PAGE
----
Inclusive Boxing packs a real punch
When somebody first mentioned the idea of disability boxing to me, I must admit to thinking “you must be mad!”
Whilst interest in boxing has steadily been growing over recent years, there are still those who consider ‘the sweet science”too dangerous’ and therefore, definitely too risky for disabled participants…how wrong they are.
CHIOW met with Lucy and Stu O’ Connor back in April to sound out some ideas around developing a disability boxing session at their club in Eastleigh. Given our efforts to create the Disability Coaching Network, we were obviously intrigued.
Both Stu and Lucy are in the Royal Navy and like many volunteers, juggle a full-time job with full-time hours volunteering at their club. However, not satisfied with their 300% growth in their first year, their passion is such that they want to bring the sport to communities that have previously been denied the opportunity.
The timing for their proposed growth falls in line with a proposed expansion of their current facility. Though only a year old (they celebrated their one-year birthday on 4th March 2014) they are already out-growing the space they inhabit at the home of Hampshire County Cricket, the Ageas Bowl.
“Its amazing to think that we’ve grown from the two of us to 424 members in just twelve months”, declared Lucy.
However,the club has not rested on its laurels and continue to grow by providing outreach schemes in local schools, including Wilden, Bursledon and Woodlands. With growing membership the club have had to grow their coaching team as well and now have six qualified coaches to support both the largely recreational and competitive boxing membership.
We’re very much a family club and provide for those members who wish to conduct boxing training for fitness as well as those who wish to compete. Our members range from 7-70. Many of our coaches are parents who brought their kids to the club to box and then just wanted to get involved. At a guess I’d say less than 10% of our membership is interested in competitive contact boxing. The rest just love the training and developing their skills and confidence.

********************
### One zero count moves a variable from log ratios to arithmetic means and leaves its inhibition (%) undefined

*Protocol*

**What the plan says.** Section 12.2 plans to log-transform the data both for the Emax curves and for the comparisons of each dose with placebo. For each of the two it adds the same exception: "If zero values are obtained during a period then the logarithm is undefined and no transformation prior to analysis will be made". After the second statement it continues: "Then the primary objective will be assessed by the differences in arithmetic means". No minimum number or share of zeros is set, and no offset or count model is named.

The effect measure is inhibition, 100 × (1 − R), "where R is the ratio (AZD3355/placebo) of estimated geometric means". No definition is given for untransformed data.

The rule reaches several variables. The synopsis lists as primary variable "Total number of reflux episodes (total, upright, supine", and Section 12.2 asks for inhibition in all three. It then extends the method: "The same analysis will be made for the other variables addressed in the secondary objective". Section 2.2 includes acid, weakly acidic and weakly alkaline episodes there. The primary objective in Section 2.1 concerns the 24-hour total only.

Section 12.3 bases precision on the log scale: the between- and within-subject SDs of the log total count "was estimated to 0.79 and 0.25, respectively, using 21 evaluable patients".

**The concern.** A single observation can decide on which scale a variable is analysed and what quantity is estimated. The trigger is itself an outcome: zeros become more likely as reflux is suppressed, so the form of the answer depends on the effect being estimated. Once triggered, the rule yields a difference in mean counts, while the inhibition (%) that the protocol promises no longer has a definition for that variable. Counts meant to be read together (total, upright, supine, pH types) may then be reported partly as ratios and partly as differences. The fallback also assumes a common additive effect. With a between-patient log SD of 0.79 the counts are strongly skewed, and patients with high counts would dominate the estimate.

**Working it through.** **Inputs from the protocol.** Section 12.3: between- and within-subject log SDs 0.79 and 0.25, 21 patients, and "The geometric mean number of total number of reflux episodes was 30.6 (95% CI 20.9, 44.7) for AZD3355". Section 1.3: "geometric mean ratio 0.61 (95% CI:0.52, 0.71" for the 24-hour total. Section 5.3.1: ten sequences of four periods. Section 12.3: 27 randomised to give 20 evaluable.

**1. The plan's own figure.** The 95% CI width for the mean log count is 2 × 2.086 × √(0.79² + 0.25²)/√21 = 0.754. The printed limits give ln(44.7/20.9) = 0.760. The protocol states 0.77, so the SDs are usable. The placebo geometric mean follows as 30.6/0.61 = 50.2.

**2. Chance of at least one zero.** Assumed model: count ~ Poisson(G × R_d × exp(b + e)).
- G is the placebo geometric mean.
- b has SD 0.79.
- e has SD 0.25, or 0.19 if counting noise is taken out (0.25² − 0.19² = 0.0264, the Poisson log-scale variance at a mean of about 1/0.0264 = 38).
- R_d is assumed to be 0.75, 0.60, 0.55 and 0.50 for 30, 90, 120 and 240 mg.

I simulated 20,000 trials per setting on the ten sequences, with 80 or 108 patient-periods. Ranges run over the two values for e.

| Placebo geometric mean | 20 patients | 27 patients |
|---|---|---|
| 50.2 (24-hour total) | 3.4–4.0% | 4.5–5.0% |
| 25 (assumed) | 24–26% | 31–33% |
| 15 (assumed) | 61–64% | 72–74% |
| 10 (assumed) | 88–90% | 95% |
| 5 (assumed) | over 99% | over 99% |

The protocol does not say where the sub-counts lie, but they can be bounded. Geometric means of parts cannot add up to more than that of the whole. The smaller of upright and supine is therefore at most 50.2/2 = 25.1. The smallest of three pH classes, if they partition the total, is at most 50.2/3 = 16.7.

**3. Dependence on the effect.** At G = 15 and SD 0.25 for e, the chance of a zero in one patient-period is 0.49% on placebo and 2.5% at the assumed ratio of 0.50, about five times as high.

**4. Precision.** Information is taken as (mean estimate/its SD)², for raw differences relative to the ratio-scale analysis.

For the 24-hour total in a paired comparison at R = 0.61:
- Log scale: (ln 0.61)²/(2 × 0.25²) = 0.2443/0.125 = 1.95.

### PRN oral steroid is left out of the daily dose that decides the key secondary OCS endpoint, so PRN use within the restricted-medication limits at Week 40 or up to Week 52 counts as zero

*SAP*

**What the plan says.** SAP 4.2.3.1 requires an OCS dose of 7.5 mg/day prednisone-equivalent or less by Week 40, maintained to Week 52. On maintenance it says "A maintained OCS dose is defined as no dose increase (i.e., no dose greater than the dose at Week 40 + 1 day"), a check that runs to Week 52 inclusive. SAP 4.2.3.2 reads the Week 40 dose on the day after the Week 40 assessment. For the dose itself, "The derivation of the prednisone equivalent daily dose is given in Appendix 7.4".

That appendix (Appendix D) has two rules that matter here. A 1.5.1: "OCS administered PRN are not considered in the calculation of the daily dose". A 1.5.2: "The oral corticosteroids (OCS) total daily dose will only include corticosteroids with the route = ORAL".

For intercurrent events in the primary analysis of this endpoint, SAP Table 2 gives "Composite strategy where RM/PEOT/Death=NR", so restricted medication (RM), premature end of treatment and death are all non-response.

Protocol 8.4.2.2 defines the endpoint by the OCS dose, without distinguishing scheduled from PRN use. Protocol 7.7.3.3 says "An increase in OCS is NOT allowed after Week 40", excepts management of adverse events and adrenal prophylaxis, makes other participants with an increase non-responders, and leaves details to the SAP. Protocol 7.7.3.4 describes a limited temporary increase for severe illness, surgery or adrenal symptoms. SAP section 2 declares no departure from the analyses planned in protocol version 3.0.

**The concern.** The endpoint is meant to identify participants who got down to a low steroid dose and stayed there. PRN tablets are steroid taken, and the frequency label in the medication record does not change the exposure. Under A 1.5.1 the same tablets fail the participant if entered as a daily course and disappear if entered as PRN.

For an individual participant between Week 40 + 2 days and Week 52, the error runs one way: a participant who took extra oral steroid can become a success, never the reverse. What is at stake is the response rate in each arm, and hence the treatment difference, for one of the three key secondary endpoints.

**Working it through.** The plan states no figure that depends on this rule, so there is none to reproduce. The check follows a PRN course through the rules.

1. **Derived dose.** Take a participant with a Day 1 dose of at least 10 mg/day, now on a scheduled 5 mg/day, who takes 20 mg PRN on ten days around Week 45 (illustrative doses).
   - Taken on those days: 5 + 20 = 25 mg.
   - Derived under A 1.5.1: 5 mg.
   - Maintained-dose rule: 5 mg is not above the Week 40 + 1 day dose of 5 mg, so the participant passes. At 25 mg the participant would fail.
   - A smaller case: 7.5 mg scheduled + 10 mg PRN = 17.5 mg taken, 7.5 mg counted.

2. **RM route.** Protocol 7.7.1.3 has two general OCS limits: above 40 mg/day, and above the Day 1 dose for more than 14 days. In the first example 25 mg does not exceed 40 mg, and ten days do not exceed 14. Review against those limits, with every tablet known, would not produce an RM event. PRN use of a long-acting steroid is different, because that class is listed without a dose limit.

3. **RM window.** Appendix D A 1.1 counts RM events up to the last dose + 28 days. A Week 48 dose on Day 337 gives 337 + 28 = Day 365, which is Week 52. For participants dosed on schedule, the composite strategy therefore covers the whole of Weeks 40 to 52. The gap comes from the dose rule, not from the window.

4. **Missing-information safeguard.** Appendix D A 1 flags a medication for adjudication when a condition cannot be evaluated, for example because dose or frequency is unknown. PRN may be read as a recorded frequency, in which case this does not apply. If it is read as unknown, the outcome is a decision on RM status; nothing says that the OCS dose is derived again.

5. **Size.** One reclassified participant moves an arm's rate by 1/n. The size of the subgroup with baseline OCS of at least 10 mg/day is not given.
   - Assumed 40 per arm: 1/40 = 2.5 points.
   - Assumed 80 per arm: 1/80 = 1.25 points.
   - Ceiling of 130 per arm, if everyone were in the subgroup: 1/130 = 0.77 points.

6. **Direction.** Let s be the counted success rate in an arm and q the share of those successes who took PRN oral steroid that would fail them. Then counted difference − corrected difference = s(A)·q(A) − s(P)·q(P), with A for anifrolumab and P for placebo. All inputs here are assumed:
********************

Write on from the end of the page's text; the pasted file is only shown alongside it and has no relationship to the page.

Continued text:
So why disabilty boxing?
…to be honest we hadn’t given disability boxing much thought until one of our own boxers walked into the gym and asked if he could join. We both scratched our heads, but were willing to give it a try and since then we’ve been thinking about creating a new opportunity for people who are disabled.
Dan Rush has Cerebal Palsy. He walked through the doors of the club around 6-months ago, explaining he wanted to box.
Dan tells us what he can and can’t do, but there isn’t much he can’t do. In fact he often embarresses other members of the club with what he can do and they can’t.
Whilst some might find it surprising that the notoriusly traditional England Boxing (formerly the Amateur Boxing Association for England or ABAE) is now opening its eyes to the potential of disability boxing in growing its popularity. Given the struggles women have had to go through to be recognised as equal partners in the sport, there is a surprising willingness by the ABAE to explore this new market. However, the recent sanction of Deaf Fighters by the Amateur International Boxing Association (AIBA) has opened up the sport to some communities that may not have previously considered the sport had a pathway for them.
Since meeting Stu, Lucy and Club Chairman Richard Butriss, the group have been doing their homework, visiting a club in France that already has an established inclusive boxing programme.
Sport Hampshire & IOW have also been doing some research and plan to bring two experience coaches from the north of England to Hampshire, to help Poseidon and other interested parties, develop their skills and knowledge around a more inclusive approach.
Peter Hull, Disability Sports Development Officer for the county explains,
We’re working with local Sports Development Officers and sports groups to gauge the interest in boxing. However, we’re not planning to run before we can walk, so our first steps will be to work with those from the deaf community and once we have a working project, we’ll explore pan disability opportunities with other clubs around the county. It’s vital that we create better links with non-sporting organisations to share the offer and evaluate the demand.
We’ve also sought the support of the England Boxing and will be joined in this endeavour by Avoen Perryman, Club Support Officer for the South East region.
I’m really excited by the prospect of developing something innovative and inclusive, which uderpins the England Boxing’s social-inclusion agenda. Having spoken to other clubs across the region, there’s a great deal of interest in the initiative and I hope we’re in a position to replicate this on a much wider scale after we launch the pilot with Poseidon. We’re building on work that has taken place in th North West and Yorkshire, but this will be the first project of its kind in the South.
One of the keys to the programmes success will be coaching and CHIOW will support the project by developing the training programme and monitoring the results. Plans are afoot to launch the first round of coach education this summer with a view to sessions getting underway by autumn.
If you know of anyone from the deaf community who might be intersted in getting involved, then please get them to contact Peter Hull on email@example.com or get in touch with Stu and Lucy via the club email firstname.lastname@example.org.